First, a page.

You need to learn to trust your instincts.

If you think you “should” write about a topic but you find yourself resisting, get curious about why.

Maybe it's because this work is hard and you need to push through.

But maybe it's because the topic misaligns with your true message, the one that will unlock that level of transformational growth in your life.

In the age of AI, anyone can write helpful tactical how-tos.

If writing them lights you up and energizes you, do it! But if it doesn’t, you do not have to.

I still write some to show people the frameworks I’ve developed to grow on Linkedin, to create intro offers your ideal prospects can’t wait to buy or to improve sales calls to close more deals.

But my message is about more than tactics. It’s about transformation, evolution, and freedom—because that’s what my work is about.

The Power Your Platform accelerator members usually look at similar programs or courses because they want help with tactics—writing better social media content, scroll-stopping hooks, and CTAs that bring in the leads.

But they ultimately enroll because they need something more. Something that hits them at a deeper level and will ultimately lead to bigger, more fundamental, more transformative growth.

So, if I only talked about tactics, sure, I’d get some customers.

But I’d get far fewer and probably almost none of those dream fit, soul-mate-level customers.

If any of this resonates, I encourage you to make a change this week.

Write a post sharing a message that lights you up.

  • Ignites your passion
  • Sparks your curiosity
  • Feels authentically YOU

Then, reflect on how it makes you feel. If writing it felt good, but its level of honesty was a little scary, then keep going. You're onto something.

I promise that Future You will be grateful you did.

In love and growth,

P.S. This week, I'll share more about the future of PYP with Erica's departure. You've sent a lot of DMs and emails asking how I'm doing and what to expect in the coming months. I promise you'll get a big update soon. :)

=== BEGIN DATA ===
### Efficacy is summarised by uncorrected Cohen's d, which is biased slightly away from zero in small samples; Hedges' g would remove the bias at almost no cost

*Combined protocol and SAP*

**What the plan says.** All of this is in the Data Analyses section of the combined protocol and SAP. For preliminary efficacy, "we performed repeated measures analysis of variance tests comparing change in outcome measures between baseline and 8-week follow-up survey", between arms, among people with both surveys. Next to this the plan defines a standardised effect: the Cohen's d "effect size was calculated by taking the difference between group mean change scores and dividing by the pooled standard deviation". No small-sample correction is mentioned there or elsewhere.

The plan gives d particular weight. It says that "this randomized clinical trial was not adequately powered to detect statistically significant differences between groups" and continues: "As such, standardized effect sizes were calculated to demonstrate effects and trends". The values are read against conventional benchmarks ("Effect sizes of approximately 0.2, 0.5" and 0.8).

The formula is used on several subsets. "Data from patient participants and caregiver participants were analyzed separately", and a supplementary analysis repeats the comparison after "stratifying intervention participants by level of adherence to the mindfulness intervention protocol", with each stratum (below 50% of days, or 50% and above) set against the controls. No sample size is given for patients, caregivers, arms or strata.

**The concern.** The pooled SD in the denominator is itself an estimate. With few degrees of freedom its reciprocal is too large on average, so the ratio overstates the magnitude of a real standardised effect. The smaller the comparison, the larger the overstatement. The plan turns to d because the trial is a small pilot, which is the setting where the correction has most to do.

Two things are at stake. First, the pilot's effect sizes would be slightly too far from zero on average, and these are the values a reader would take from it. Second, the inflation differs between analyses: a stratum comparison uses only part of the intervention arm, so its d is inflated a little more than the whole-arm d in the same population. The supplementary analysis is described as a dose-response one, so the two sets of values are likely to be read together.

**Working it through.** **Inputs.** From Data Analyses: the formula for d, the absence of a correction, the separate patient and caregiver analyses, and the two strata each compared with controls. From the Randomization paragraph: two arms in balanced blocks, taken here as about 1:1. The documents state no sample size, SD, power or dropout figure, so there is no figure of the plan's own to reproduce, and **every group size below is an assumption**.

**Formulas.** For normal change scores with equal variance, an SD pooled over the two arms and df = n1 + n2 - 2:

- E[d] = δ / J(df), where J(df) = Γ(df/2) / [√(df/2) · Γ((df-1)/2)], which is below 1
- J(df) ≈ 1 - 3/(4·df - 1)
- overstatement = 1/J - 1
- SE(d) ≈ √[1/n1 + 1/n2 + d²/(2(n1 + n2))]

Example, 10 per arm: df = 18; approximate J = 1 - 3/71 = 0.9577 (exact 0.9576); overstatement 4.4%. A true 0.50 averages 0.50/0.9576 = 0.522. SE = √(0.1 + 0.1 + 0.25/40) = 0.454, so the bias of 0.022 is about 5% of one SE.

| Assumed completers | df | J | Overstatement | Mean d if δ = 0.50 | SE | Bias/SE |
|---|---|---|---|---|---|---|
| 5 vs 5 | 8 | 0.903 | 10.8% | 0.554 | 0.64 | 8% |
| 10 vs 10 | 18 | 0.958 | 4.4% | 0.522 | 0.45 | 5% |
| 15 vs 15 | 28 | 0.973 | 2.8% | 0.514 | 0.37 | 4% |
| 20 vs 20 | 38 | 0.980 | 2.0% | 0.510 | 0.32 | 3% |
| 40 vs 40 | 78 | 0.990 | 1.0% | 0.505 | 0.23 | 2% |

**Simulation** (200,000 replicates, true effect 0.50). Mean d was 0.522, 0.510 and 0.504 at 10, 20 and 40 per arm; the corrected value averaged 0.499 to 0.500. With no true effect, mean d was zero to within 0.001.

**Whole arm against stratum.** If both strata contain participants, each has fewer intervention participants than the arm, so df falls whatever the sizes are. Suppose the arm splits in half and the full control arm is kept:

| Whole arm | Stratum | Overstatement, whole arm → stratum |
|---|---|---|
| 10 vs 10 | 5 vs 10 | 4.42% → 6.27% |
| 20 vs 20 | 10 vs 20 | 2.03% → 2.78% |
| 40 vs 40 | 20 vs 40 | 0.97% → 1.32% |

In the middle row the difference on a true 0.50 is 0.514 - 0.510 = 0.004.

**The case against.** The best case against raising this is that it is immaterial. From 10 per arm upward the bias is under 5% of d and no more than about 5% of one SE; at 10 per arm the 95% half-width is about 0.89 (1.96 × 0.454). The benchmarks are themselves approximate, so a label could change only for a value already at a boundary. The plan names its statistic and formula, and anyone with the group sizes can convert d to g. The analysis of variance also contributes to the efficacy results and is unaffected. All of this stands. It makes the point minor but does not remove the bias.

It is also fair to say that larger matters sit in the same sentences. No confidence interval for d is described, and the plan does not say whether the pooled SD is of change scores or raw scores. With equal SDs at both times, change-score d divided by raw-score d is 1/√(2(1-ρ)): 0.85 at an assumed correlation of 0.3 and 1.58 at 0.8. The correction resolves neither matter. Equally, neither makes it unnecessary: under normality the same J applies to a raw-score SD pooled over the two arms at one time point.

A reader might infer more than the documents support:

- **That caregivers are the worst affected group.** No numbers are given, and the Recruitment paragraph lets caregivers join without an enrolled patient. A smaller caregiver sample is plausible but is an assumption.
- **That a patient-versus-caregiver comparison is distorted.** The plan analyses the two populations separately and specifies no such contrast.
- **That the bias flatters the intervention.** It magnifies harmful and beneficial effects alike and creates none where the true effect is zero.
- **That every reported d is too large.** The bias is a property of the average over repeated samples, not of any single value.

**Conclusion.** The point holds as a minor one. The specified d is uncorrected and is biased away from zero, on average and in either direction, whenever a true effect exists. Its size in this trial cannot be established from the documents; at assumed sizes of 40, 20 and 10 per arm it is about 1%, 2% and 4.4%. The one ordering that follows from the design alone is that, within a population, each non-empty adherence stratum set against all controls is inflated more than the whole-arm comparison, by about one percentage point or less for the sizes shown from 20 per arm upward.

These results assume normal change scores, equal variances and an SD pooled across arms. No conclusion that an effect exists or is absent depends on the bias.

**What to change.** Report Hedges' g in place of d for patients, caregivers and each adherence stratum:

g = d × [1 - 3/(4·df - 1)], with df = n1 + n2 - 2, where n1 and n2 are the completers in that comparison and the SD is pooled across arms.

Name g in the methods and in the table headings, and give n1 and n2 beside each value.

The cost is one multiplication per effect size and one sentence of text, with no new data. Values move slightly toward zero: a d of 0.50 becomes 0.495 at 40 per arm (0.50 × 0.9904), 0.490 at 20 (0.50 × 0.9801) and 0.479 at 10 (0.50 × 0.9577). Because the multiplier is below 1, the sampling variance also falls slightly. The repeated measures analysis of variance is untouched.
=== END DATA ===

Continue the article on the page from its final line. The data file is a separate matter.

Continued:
Want to go deeper?

​Apply to the Power Your Platform Accelerator: We will open a few spots for our newly revamped 6-month platform building coaching experience. Apply now to see if the Accelerator is a fit for you.

Connect with me on Social — Linkedin, X/Twitter, and Tiktok

651 N. Broad St. Ste 201, Middletown, DE 19709
Unsubscribe · Preferences

⚡️Power Your Platform

by Kasey Jones

Finally make social media work for you and your business. Build an authentic personal platform that makes you feel like a badass and your ideal prospects beg to work with you.

Read more from ⚡️Power Your Platform

Hey Reader— Before we dive into LinkedIn for Noobs Part 2: Optimizing for Engagement and Impressions, we need to talk about my recent discovery. I shared this yesterday on LinkedIn, so click the video for more details. But the gist is that there is yet another reason why video presents such a powerful opportunity on LinkedIn. We already know the results of my first week of video. 40% increase in engagement 90% increase in impressions 218% increase in follows But now, I’m realizing a new...

1 day ago • 4 min read

Hey Reader— You know by now that I am all in on LinkedIn video. Since I started about a month ago, I’ve only done 2 posts without video and that’s because I pre-scheduled a couple of LinkedIn polls while I was away on vacation. I shared the details of this experiment here, but just to recap, in just my first week, I saw: A 40% increase in engagement A 90% increase in impressions A 218% increase in follows Not freaking bad, huh? As a result, I’ve been getting a ton of people asking for tips,...

6 days ago • 4 min read

Hey Reader, Recently, I went on a 12 day vacation with my husband and pre-scheduled a few LinkedIn posts so that I could continue to prompt some limited engagement in my absence. I thought it would be the perfect time to re-test an old favorite strategy of mine — LinkedIn polls. Most LinkedIn polls are dumb…why are do we care whether people like nutella or peanut butter better? But you really can use them to learn important, valuable information about your audience. One of the polls I ran...

11 days ago • 3 min read
Share this post